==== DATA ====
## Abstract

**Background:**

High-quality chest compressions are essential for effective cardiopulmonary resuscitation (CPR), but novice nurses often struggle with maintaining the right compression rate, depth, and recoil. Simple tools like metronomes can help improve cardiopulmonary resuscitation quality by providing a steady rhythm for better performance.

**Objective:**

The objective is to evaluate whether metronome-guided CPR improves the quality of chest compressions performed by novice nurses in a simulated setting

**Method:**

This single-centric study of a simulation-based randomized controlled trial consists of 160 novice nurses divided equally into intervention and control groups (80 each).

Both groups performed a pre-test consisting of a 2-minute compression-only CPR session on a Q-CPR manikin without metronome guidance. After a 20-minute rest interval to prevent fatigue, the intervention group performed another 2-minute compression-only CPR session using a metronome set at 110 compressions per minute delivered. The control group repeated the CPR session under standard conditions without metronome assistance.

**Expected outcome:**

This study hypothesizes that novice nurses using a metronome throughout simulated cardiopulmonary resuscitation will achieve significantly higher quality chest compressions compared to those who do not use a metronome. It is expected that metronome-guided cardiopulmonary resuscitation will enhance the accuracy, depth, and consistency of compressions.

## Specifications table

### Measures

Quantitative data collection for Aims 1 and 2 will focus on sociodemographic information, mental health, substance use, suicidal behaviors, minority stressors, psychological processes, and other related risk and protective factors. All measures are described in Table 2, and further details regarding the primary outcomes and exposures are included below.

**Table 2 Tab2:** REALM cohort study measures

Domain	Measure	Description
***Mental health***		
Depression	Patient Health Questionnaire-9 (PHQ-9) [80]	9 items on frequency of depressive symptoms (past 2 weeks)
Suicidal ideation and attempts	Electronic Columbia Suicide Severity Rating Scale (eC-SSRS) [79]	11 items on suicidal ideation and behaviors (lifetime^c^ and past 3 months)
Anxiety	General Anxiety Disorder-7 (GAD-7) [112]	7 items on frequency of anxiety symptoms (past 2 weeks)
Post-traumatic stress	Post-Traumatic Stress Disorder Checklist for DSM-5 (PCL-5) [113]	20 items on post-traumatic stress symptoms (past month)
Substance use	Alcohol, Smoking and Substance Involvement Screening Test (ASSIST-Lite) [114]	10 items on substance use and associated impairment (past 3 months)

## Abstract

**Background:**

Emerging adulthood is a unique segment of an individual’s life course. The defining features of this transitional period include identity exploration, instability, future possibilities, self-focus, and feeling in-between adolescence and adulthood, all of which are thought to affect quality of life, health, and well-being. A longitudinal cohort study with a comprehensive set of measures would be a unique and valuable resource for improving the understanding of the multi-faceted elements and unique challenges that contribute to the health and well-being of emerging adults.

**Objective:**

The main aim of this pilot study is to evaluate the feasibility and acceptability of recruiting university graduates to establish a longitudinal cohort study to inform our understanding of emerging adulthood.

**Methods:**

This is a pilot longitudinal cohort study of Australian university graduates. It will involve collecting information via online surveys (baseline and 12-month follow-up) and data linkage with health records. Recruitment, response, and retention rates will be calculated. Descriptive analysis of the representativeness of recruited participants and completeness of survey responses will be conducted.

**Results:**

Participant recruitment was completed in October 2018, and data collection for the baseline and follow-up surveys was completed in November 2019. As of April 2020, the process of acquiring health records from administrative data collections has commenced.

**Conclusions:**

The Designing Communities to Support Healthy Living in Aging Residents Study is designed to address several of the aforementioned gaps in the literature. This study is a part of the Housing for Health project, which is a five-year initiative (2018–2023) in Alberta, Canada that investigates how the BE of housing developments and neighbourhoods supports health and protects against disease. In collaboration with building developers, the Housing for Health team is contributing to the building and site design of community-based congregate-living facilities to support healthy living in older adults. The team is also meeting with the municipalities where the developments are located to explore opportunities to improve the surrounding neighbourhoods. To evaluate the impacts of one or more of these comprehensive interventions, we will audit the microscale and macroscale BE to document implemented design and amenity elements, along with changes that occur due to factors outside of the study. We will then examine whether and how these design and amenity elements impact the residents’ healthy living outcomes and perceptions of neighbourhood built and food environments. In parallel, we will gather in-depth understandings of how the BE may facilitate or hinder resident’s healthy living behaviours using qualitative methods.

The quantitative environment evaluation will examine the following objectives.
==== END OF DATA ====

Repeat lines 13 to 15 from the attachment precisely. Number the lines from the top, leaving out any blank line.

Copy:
Quantitative data collection for Aims 1 and 2 will focus on sociodemographic information, mental health, substance use, suicidal behaviors, minority stressors, psychological processes, and other related risk and protective factors. All measures are described in Table 2, and further details regarding the primary outcomes and exposures are included below.

**Table 2 Tab2:** REALM cohort study measures

Domain	Measure	Description